News Caltech Exhibition on Qian Xuesen opens in U.S.


Fazanavard فضانورد
Apr 5, 2015
Reaction score

An exhibition, themed on the life of China's late space scientist Qian Xuesen, who is considered "Father of Chinese Rocketry," was staged in California Institute of Technology (Caltech) on Friday.

Qian, who died in 2009 at the age of 98, was born in China and has studied at the Massachusetts Institute of Technology and Caltech in the United States.

Marking the 60th anniversary of Qian's returning to his homeland from the U.S. in 1955, the exhibition titled "Qian Xuesen: a man of science and an inspiration to scholars," features numerous archives, documents and images of the scientist throughout his life and career.

"It is rare that one individual that can make such great achievements in two countries in one's life time," Dr. Thomas F. Rosenbaum, president of Caltech, one of the sponsors, said when opening the exhibition.

"If you look at Professor Qian, at what he used to do both in the U.S. and in China, (you) reflect the way that language of science can improve the future for humanity, not a particular country," he said.

Before returning to China, Qian spent two decades studying and working in the United States, and made seminal contributions in applied mechanics, aeronautical engineering and many other fields.

Qian was a founding member of the rocket research group in Caltech, not only involved in the formation of the Jet Propulsion Laboratory (JPL), but also making contributions to the victory of allied countries in the world anti-fascist war.

"The influence of Qian Xuesen was profound, who led the formation of JPL, and of course China's space program and missile program depended crucially on the contributions of the same man," Rosenbaum said.

Qian played a key role in China's missile and aviation programs after he returned to his motherland in 1955.

"60 years ago, Qian Xuesen and his family left Caltech to China. Six decades represent a cycle of life in China's traditional philosophy," Zhang Kai, vice director of Qian Xuesen Library and Museum with Shanghai Jiao Tong University, an organizer of the exhibition. "Therefore we are really thrilled that this year in 2015, we can take his exhibit to the institute where he felt deeply attached to."

The exhibition intends to portray Qian's life and legacy, convey his enthusiasm for science and education, and illustrate a few defining moments of his legendary life, the organizer said.

Qian Yongzhen, Qian Xuesen's daughter told Xinhua that the most important meaning of the exhibition is to "inspire the young generation."

"Science is an international language. It is a special way to connect," Rosenbaum told Xinhua. "I am very excited about the possibility it connects."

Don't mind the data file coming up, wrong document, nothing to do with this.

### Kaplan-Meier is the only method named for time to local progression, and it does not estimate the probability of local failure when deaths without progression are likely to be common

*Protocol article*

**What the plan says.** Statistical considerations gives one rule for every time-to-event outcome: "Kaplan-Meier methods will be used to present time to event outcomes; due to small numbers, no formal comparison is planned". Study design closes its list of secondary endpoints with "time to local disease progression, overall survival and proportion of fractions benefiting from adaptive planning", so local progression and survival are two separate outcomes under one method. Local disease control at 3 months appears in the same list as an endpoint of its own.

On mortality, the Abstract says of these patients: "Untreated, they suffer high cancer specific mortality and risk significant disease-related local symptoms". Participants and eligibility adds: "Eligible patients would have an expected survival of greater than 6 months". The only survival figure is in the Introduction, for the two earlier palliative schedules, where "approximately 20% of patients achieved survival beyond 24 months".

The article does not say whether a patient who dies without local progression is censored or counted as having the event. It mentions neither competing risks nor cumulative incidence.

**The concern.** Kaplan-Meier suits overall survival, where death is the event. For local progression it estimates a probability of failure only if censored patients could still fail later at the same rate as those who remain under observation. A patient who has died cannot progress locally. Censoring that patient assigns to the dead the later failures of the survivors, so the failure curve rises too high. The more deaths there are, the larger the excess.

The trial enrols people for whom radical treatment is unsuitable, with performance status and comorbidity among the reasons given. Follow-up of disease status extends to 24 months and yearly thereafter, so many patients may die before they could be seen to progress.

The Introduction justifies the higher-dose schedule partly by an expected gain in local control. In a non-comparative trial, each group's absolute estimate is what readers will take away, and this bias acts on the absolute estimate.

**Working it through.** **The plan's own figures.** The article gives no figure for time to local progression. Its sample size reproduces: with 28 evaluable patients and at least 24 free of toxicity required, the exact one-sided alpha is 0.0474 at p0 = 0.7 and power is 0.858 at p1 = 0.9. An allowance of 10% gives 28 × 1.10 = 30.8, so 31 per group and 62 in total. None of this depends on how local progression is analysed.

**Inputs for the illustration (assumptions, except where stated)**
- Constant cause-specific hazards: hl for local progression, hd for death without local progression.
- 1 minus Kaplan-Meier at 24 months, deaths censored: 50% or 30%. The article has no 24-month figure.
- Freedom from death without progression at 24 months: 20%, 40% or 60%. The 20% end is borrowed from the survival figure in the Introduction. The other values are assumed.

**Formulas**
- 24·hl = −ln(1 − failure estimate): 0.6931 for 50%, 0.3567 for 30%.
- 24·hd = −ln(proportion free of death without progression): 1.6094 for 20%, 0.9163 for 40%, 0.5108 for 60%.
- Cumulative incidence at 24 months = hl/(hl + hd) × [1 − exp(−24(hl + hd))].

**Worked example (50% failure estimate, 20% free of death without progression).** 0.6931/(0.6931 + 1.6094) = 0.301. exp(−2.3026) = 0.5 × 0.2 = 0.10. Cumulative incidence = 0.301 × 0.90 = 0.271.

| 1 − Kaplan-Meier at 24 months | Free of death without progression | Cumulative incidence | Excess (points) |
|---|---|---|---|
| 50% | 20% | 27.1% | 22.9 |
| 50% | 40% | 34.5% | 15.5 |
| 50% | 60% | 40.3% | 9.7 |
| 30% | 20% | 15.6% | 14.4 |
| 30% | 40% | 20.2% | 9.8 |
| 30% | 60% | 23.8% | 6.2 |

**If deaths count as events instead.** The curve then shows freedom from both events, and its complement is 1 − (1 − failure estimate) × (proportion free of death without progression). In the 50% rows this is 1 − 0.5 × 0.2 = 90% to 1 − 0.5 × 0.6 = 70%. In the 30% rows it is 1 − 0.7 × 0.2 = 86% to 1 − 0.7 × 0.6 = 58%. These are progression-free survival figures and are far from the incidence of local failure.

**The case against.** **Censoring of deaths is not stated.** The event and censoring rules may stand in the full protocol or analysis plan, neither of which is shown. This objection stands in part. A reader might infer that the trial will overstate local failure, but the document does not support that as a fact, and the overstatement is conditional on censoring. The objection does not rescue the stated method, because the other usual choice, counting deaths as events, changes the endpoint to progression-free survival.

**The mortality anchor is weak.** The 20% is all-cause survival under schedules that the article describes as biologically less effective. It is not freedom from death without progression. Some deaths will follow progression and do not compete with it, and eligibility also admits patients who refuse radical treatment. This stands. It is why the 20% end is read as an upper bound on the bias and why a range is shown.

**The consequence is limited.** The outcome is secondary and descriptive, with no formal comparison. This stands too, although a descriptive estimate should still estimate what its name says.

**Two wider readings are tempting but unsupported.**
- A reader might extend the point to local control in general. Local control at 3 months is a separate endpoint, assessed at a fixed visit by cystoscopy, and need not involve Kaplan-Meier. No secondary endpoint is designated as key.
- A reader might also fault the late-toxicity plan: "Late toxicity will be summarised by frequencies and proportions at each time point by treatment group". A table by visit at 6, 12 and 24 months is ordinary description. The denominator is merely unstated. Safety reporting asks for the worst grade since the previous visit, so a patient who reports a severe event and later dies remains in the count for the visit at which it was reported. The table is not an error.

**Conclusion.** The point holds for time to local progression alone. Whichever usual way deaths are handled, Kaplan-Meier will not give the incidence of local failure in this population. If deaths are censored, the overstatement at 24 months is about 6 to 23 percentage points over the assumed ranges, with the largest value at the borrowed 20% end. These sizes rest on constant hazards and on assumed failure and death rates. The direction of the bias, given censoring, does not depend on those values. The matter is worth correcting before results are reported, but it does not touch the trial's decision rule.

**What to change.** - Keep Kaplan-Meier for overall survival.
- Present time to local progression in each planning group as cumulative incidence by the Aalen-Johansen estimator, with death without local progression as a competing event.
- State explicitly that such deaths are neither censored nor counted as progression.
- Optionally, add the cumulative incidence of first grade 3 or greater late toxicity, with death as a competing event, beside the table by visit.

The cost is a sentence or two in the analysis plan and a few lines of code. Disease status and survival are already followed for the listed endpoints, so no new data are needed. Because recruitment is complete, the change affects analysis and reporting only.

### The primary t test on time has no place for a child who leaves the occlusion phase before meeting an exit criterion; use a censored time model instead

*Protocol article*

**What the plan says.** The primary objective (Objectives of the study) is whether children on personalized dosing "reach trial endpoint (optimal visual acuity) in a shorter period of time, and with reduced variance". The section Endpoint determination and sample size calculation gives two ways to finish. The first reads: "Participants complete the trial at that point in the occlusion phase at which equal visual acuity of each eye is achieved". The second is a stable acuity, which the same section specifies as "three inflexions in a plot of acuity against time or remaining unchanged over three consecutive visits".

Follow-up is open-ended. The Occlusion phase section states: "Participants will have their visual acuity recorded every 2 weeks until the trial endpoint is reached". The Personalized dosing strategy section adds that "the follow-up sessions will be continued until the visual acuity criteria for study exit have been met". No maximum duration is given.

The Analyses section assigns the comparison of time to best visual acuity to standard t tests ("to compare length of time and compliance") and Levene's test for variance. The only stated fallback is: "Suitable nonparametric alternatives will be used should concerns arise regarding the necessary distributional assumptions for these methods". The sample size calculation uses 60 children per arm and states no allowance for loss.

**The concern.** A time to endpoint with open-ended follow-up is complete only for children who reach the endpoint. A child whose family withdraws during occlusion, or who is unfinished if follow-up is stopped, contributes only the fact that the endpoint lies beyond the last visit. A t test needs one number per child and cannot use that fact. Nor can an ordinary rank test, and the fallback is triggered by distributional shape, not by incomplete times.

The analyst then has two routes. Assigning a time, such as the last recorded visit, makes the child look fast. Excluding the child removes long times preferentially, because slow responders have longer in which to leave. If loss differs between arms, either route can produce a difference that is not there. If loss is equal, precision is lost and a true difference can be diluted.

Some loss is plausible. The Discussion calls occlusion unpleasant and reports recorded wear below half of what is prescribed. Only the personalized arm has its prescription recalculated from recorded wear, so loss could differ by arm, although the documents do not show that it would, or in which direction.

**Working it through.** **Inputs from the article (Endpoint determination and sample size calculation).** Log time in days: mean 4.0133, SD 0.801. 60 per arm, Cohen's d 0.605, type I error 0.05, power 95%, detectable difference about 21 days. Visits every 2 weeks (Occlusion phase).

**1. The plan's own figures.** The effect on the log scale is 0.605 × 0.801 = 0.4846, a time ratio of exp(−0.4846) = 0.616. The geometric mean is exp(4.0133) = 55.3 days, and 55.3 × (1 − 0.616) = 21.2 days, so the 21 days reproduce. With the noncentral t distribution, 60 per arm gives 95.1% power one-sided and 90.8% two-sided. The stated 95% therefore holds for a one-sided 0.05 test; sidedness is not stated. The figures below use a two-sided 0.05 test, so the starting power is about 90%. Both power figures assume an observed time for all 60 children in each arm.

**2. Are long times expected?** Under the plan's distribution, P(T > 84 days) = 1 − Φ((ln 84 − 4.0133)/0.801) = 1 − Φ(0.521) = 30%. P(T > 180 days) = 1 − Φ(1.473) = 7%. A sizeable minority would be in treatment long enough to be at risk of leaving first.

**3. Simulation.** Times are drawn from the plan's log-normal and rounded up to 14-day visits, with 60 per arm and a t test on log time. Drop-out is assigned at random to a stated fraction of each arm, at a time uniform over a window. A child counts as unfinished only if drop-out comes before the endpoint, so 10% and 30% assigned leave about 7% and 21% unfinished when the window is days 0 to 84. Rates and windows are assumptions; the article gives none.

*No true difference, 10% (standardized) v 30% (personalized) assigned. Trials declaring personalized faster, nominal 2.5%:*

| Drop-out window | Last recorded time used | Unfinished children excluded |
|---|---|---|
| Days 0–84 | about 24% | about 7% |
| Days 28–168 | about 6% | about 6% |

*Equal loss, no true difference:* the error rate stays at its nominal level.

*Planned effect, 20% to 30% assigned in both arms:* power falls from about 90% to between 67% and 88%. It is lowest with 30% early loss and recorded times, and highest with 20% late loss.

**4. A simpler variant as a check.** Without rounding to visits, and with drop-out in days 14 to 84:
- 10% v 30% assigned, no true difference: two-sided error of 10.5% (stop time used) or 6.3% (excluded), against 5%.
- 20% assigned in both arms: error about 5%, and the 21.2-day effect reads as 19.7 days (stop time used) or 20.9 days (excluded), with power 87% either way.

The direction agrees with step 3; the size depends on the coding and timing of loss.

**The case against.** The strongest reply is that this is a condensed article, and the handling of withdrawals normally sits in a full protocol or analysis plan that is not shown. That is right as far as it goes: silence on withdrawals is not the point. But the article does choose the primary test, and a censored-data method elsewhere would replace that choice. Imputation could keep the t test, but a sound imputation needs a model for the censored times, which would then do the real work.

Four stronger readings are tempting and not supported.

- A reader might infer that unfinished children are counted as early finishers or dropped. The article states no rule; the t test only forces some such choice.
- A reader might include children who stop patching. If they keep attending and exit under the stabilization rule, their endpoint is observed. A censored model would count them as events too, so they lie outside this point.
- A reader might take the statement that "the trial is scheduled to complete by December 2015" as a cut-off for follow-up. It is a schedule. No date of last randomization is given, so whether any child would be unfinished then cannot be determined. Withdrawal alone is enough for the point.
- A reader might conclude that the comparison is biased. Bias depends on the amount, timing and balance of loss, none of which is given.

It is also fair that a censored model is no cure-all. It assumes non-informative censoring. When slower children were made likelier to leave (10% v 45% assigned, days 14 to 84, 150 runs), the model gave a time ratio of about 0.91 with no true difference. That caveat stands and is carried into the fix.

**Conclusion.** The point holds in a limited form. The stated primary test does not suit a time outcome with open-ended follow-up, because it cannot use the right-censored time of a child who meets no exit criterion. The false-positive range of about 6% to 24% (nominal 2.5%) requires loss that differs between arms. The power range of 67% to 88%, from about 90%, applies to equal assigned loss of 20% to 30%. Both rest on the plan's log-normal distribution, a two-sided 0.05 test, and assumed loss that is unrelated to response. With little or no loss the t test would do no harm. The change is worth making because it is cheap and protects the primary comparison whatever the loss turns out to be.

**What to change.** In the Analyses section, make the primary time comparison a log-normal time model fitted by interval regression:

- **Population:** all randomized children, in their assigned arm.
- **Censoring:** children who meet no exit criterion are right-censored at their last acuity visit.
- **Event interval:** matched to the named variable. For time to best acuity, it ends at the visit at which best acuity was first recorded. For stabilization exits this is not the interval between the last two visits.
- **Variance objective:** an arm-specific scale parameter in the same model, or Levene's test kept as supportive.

Exhibition: Qian Xuesen: A Man of Science and an Inspiration to Scholars

Saturday, October 3, 2015 to Friday, October 9, 2015
11:00 am
Dabney Hall, Lounge – Dabney Hall

The Graduate Aerospace Laboratories of the California Institute of Technology (GALCIT) is hosting a small exhibit from the Qian Xue-sen Library and Museum to commemorate Dr. Qian Xue-sen from October 3 through October 9.

Dr. Qian, also known as Tsien Hsue-shen, was a 1939 Ph.D. alumnus (Aeronautics), a GALCIT faculty member, and a co-founder of the Jet Propulsion Laboratory. He was a protégé of Theodore von Kármán, and they worked closely on supersonic flight and rocket propulsion. Dr. Qian returned to China in 1955 and is widely recognized as the father of China's space and rocket program. The museum dedicated to his honor is at Shanghai Jiao Tong University (SJTU).

The exhibit is free, with no tickets or reservations required.

Public viewing hours are:

  • Saturday and Sunday, October 3 and 4, from 11:00 a.m. to 8:00 p.m.
  • Monday, October 5 through Friday, October 9, from 5:00 p.m. to 8:00 p.m.

Members of the Caltech/JPL community are welcome to visit the exhibit each day beginning at 11:00 a.m.

Printable map (PDF)
ADA Accessibility Map (PDF)


Tsien Hsue-shen (1911-) Father of Chinese spaceflight. Leading rocket theoretician, expelled from USA as Red in 1955. Created China's space industry from scratch, results: China's first ballistic missiles, 1960s; first satellite, 1970; and first astronaut, 2003.

Tsien Hsue-shen (Qian Xuesen), was the father of Chinese rocketry and spaceflight. A pre-eminent rocket scientist in America, he was driven from the country during the Red Scare of the 1950's. He single-handedly built a national space and rocketry program from the technology base of an agrarian society.